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Developing Web Applications with Haskell and Yesod by Michael Snoyman

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Appendix F. xml-conduit

Many developers cringe at the thought of dealing with XML files. XML has the reputation of having a complicated data model, with obfuscated libraries and huge layers of complexity sitting between you and your goal. I’d like to posit that a lot of that pain is actually a language and library issue, not inherent to XML.

Once again, Haskell’s type system allows us to easily break down the problem to its most basic form. The xml-types package neatly deconstructs the XML data model (both a streaming and DOM-based approach) into some simple ADTs. Haskell’s standard immutable data structures make it easier to apply transforms to documents, and a simple set of functions makes parsing and rendering a breeze.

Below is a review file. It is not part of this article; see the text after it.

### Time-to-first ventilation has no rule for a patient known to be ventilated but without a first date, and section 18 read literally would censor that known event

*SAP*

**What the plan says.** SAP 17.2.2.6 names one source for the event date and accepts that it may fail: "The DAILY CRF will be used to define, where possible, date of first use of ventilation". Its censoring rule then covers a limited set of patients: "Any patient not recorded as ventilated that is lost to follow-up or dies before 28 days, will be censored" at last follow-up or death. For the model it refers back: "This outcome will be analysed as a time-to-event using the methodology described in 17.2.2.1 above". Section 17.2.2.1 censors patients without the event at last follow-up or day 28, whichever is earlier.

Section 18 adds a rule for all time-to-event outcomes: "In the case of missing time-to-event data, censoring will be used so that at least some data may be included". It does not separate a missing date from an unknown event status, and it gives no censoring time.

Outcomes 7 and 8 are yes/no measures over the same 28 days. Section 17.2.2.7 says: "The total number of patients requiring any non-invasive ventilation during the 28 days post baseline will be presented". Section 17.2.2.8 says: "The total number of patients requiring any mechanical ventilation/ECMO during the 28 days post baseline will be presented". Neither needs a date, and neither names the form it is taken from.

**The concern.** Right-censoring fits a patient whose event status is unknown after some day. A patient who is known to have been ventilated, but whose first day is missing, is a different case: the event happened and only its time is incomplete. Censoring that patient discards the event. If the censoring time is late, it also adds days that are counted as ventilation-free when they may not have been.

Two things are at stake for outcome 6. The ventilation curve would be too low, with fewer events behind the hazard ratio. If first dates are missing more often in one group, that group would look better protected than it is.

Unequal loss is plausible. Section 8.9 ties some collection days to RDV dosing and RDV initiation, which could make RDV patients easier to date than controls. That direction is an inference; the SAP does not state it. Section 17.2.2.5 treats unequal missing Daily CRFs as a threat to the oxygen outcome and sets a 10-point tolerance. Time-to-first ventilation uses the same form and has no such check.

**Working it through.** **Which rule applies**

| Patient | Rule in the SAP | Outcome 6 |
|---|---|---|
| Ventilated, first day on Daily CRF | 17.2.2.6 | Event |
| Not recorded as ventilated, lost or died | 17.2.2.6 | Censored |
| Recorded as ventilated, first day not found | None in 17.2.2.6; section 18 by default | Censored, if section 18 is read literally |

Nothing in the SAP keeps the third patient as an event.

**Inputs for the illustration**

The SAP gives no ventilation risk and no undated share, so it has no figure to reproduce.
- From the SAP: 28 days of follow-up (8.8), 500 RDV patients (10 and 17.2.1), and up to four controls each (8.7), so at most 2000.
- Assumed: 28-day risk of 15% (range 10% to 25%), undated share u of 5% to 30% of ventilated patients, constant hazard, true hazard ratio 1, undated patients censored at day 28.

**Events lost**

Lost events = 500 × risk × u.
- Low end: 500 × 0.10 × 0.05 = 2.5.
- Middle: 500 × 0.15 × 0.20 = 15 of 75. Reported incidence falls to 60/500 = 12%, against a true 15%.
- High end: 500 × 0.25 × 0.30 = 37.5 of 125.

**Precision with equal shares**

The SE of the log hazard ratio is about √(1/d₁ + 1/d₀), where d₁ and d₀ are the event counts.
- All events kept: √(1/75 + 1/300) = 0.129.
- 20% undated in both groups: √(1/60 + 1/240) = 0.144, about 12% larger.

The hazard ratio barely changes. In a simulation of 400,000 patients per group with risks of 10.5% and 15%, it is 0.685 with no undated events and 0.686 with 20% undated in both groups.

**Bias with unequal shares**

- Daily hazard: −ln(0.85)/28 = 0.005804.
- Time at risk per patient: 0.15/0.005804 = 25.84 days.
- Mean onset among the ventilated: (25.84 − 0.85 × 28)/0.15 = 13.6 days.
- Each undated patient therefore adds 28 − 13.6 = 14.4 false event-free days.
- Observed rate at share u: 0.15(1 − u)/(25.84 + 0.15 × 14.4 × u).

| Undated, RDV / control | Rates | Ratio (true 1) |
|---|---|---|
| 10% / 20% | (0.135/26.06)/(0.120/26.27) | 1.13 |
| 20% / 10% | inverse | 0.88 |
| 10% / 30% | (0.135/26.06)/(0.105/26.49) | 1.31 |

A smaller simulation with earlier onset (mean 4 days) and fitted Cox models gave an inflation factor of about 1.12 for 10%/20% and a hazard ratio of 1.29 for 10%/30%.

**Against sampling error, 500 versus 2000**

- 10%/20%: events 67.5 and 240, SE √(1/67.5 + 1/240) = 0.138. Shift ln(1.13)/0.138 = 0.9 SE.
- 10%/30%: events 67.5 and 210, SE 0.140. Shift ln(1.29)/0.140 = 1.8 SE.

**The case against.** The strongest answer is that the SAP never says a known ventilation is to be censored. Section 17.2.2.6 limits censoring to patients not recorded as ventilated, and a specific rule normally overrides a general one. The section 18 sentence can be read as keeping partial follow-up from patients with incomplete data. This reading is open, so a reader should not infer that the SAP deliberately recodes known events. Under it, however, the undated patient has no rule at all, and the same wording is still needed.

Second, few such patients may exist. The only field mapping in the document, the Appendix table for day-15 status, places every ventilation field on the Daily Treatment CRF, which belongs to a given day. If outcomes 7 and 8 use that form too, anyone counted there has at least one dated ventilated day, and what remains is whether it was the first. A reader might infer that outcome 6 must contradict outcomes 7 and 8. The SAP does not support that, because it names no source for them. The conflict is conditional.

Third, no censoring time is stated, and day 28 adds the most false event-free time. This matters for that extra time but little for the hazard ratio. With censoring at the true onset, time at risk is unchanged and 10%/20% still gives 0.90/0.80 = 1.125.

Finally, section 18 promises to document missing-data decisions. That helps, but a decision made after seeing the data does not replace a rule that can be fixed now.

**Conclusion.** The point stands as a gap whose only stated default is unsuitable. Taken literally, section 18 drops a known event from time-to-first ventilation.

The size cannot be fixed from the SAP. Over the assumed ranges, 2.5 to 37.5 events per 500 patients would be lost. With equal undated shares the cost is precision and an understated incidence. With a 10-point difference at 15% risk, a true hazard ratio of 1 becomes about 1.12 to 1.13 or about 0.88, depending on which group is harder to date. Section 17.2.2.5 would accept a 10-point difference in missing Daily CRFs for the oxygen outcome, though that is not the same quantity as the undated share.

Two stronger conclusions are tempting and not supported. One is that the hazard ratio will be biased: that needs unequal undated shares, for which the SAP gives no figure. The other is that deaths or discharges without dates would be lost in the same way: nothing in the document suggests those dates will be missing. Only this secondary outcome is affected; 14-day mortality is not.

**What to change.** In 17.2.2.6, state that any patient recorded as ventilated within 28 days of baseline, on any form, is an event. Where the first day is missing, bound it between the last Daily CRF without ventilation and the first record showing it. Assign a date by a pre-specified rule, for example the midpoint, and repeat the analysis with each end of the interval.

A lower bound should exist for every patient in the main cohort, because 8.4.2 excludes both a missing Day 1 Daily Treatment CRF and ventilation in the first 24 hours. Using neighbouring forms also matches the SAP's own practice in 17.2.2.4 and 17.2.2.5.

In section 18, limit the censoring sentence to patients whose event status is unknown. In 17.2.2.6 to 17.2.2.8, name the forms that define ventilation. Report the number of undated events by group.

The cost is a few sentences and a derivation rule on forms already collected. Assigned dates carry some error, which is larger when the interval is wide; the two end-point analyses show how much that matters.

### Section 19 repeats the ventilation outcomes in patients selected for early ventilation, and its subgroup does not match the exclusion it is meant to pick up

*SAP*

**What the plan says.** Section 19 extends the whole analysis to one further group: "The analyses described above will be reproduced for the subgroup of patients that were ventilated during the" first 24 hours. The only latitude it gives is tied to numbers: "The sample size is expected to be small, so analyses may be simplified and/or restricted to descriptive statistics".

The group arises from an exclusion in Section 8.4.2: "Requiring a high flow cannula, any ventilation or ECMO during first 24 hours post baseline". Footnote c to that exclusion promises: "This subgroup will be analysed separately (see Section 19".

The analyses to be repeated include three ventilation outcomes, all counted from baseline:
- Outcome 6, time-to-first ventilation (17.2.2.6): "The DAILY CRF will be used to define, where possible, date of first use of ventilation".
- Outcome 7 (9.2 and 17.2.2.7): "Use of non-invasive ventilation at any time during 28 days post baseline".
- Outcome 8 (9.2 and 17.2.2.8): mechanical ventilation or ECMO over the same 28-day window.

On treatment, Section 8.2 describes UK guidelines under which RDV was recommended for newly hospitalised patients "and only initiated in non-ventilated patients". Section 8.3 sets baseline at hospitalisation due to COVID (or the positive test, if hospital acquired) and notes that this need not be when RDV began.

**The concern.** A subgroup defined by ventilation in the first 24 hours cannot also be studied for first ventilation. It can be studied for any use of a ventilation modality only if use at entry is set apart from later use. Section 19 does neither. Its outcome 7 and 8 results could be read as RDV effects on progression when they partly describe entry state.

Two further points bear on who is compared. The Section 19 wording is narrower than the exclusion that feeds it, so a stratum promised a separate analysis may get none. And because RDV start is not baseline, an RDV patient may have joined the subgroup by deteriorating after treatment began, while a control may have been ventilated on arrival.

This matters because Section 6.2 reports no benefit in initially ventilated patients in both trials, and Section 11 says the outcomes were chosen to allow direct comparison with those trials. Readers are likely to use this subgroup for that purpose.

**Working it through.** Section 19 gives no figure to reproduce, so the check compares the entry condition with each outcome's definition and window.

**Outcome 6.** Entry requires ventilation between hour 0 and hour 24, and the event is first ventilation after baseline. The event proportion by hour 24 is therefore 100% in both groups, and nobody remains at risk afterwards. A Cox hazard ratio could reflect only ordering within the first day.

We’re going to be covering the xml-conduit package. Under the surface, this package uses a lot of the approaches Yesod in general utilizes for high performance: blaze-builder, text, conduit, and attoparsec. But from a user perspective, it provides everything from the simplest APIs (readFile/writeFile) through full control of XML event streams.

In addition to xml-conduit, there are a few related packages that come into play, like xml-hamlet and xml2html. We’ll cover both how to use all these packages, and when they should be used.

Synopsis

Example F-1. Input XML file
<document title="My Title">
    <para>This is a paragraph. It has <em>emphasized</em> and <strong>strong</strong> words.</para>
    <image href="myimage.png"/>
</document>
Example F-2. Haskell code
{-# LANGUAGE QuasiQuotes ...

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